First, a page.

A foul ball soared into the crowd, a gleaming, red-stitched opportunity. But, when it landed in someone’s mitt, the surrounding Savannah Bananas fans began to boo. They weren’t supposed to catch that one.
LoanMart Field in Rancho Cucamonga was a full house Saturday afternoon. Fans in yellow jerseys, as well as Angels and Dodgers gear, lined up outside hours in advance in 94 degree Inland Empire heat to see the Savannah Bananas play Banana Ball.
The three-day bonanza was the first time the Georgia team played in California. The Bananas’ world tour tickets sold out in minutes and more than 100,000 people are still on the waitlist as the team travels to San Jose and Sacramento this week.
Derrick Espinoza, a high school teacher from Gardena, got tickets through a fundraiser for a travel ball team. He was about to travel to Georgia to see them when he heard the Bananas were coming to town and thought, “‘We have to go! Whatever the cost is, we have to.”
“Well worth it,” the 42-year-old Giants fan said Sunday. “Every pitch, something happens.”
It’s time for Banana Ball!
So what is Banana Ball? It takes key thrills from baseball — the familiar crack of the bat, the field with four (bright yellow) bases, positions, strikes and outs — and adds nine rules to entertain and include the fans.
The game is fast-paced. A two-hour time limit starts when the fans yell “start the clock!” There are no bunts, no stepping out of the batter’s box. If you catch a foul ball, that’s an out. Kids sat poised in the stands with their mitts, eager to do their part and catch opposing team’s fouls.
There’s also an energetic, beaming man in a yellow suit and top hat. That’s owner Jesse Cole. He’s the ringmaster of the show that has amassed 7.2 million TikTok followers. Their world tour, which visited seven cities last year, spans 32 cities outside of Savannah, Ga., and brings them to the West Coast for the first time.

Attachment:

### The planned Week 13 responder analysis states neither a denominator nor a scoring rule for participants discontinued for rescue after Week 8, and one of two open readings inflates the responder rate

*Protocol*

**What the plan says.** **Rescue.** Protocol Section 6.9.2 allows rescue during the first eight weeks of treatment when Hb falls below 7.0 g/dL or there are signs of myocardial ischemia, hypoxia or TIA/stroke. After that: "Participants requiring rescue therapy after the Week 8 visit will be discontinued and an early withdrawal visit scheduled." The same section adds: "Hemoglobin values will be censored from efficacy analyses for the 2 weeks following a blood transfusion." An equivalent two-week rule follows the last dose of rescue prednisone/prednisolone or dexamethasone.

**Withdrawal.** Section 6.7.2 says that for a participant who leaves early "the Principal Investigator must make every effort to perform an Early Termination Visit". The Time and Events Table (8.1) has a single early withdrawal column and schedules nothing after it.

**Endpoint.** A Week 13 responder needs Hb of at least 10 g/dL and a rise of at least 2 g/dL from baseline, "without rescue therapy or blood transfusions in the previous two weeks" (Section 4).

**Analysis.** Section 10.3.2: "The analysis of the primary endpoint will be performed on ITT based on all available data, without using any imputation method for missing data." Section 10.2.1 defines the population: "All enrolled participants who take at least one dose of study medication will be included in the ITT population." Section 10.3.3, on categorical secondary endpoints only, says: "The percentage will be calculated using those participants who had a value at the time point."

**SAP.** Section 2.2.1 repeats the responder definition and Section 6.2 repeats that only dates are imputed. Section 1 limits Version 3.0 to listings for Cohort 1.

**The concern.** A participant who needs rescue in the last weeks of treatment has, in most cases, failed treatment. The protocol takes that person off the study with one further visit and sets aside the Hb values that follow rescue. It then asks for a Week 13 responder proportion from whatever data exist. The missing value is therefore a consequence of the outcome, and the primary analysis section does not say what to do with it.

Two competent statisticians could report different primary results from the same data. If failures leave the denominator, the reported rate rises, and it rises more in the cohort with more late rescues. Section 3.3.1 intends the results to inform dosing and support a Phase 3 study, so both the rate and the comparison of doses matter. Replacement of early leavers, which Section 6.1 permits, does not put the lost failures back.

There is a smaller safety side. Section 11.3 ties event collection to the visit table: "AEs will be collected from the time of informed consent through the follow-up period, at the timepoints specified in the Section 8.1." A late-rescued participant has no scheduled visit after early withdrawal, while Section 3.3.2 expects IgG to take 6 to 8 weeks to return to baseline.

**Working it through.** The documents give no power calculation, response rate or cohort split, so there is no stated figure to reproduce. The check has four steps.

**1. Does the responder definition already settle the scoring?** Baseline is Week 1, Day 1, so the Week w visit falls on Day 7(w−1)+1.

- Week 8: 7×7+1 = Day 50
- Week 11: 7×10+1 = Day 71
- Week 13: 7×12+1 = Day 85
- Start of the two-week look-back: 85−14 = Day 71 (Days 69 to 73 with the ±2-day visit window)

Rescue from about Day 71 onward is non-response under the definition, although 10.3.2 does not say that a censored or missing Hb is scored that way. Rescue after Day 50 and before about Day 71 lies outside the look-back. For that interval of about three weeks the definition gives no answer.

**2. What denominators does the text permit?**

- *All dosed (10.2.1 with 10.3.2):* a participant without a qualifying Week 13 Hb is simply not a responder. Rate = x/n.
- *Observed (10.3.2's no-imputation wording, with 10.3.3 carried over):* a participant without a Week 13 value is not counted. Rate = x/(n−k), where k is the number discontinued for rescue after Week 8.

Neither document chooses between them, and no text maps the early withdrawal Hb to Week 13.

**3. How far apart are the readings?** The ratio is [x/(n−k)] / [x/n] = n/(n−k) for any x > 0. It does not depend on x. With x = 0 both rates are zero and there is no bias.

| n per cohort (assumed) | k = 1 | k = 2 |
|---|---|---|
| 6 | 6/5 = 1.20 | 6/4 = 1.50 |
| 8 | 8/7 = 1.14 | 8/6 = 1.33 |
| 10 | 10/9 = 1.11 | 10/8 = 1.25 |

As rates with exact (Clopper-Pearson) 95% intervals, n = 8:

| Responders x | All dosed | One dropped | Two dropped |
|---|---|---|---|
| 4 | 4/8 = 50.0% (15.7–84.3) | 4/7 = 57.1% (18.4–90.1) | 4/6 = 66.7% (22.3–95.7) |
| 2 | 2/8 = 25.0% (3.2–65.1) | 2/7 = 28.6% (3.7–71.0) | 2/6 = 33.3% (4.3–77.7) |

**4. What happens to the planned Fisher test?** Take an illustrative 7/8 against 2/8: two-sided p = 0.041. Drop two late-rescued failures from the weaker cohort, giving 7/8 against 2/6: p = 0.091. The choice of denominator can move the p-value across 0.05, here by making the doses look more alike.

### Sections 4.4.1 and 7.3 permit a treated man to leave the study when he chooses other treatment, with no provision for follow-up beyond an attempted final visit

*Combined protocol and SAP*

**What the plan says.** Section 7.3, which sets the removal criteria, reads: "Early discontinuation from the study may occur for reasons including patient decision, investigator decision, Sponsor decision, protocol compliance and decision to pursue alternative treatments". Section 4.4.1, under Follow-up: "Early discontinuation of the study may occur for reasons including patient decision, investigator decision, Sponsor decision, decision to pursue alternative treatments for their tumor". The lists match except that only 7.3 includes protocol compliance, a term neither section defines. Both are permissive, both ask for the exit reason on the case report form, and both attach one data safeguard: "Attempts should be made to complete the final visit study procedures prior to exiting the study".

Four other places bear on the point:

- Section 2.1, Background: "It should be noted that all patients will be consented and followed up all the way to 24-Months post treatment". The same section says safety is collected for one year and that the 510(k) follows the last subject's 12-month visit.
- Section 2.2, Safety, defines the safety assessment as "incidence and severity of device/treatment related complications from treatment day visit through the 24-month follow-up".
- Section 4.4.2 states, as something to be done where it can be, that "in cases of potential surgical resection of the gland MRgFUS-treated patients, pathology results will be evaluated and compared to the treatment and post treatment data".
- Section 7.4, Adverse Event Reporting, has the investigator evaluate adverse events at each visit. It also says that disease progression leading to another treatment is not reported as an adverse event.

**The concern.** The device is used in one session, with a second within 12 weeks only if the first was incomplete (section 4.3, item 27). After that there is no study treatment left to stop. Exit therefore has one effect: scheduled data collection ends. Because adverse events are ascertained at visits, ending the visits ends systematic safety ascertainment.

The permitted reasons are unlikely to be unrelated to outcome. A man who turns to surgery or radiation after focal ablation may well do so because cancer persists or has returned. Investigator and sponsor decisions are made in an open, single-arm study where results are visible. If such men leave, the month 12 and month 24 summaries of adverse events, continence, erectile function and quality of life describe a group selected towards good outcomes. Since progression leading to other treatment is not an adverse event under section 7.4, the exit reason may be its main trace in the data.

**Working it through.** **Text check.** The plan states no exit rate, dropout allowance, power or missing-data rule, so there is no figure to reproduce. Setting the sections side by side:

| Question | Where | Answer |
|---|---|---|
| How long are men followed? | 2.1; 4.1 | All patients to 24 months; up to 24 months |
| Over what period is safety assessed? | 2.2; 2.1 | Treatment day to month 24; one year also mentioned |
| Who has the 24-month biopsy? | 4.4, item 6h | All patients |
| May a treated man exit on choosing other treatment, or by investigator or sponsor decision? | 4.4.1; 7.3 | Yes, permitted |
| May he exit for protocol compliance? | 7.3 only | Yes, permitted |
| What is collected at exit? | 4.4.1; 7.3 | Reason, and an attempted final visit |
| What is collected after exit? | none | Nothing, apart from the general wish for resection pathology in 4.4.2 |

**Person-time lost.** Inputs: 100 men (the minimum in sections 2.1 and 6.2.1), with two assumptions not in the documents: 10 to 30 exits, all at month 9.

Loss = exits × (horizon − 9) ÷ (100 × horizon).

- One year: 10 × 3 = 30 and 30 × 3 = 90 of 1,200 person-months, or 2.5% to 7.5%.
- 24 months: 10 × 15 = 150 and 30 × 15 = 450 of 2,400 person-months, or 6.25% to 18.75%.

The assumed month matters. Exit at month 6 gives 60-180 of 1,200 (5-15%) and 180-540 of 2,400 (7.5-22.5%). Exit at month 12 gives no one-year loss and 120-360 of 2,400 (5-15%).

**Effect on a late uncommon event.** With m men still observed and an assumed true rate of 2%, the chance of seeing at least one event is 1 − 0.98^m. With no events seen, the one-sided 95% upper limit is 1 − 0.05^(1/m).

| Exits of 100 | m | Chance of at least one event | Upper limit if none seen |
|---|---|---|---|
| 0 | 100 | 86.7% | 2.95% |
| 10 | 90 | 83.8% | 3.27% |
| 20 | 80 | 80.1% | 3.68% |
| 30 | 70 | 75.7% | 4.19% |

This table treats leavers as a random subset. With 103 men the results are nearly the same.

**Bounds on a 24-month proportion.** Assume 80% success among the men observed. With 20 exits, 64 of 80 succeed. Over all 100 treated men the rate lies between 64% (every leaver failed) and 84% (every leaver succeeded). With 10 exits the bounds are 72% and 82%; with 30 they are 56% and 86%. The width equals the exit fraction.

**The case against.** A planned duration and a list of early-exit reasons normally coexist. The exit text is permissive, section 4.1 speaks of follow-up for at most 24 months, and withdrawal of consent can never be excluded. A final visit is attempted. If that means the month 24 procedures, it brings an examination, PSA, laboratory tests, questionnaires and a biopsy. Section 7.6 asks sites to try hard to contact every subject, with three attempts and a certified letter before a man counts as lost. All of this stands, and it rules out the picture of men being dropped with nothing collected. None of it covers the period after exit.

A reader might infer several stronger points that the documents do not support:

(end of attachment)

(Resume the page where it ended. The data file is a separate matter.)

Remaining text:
“The sport has been more than we’d ever imagined,” said Cole, “The support has been really special.”
The circus-style baseball game began two hours before the first pitch was thrown when the team welcomed fans onto the field for a meet-and-greet. Some players’ yellow and blue jerseys were covered in faded fan signatures as they scribbled their own autographs onto mitts, cards and fliers. Vincent Chapman, the dancing umpire, gave advice to a Little Leaguer in an Angels’ Denzer Guzman jersey.
Once the main gate opened and the crowd settled in, the real theatrics began. Bananas player Alex Ziegler balanced bats on his nose and ladders on his chin, the team crowdsourced a Banana Baby to dress in a banana suit and raise up like Simba in “The Lion King,” and the “Dad Nana” cheering squad roamed the aisles clad in yellow kilts.
Players mingled in the crowd, high-fiving and chatting with fans, signing merchandise throughout the game. Cole insisted he wasn’t too warm in his head-to-toe yellow costume.
“I’ve been wearing this for years. It’s part of it,” he said. “Whether it’s raining, whether it’s hot, whether there’s hail, thunderstorms, anything, we’re ready to put on a show and that’s what we do.”